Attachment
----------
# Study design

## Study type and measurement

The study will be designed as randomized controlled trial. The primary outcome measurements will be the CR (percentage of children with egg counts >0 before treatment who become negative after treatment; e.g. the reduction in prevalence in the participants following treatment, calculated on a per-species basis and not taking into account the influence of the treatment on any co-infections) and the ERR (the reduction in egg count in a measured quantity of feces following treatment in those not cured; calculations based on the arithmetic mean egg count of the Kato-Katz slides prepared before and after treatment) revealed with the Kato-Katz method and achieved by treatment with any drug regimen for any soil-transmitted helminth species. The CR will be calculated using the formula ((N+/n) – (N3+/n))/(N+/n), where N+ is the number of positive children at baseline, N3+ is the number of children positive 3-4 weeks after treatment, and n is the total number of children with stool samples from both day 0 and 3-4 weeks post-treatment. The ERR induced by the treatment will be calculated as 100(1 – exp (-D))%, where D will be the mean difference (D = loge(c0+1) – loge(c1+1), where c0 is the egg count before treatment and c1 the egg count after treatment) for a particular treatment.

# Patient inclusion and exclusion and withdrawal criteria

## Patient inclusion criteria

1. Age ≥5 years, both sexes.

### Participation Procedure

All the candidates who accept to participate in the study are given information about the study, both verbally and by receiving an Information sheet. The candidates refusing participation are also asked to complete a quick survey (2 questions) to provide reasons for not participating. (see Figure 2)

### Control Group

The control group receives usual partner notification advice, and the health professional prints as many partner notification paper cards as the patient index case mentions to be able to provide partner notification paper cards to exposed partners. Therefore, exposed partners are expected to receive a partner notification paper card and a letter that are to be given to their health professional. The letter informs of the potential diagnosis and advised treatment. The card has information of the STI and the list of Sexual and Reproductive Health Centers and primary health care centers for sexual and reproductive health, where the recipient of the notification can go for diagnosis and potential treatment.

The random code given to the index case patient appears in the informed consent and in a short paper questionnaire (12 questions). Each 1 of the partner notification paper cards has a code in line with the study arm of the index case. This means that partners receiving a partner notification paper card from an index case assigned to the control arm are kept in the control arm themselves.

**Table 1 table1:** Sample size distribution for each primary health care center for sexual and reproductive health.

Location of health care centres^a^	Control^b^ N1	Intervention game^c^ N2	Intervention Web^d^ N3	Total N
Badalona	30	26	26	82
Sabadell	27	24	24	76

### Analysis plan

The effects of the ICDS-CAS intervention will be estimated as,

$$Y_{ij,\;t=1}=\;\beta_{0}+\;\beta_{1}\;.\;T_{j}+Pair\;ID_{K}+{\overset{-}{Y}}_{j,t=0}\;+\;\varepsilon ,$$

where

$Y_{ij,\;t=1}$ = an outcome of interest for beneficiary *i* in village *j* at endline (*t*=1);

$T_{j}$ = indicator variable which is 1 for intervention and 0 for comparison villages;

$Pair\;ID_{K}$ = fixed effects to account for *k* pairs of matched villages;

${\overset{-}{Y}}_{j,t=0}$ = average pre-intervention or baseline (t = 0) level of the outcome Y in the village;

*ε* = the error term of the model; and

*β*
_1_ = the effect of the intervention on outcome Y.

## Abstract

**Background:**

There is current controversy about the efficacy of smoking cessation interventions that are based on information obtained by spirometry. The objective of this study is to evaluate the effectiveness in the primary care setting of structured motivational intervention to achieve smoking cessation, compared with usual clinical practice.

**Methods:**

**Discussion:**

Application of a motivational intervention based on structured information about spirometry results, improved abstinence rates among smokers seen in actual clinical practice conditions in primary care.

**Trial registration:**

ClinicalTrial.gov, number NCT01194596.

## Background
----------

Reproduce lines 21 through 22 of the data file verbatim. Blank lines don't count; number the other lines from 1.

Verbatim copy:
$T_{j}$ = indicator variable which is 1 for intervention and 0 for comparison villages;

$Pair\;ID_{K}$ = fixed effects to account for *k* pairs of matched villages;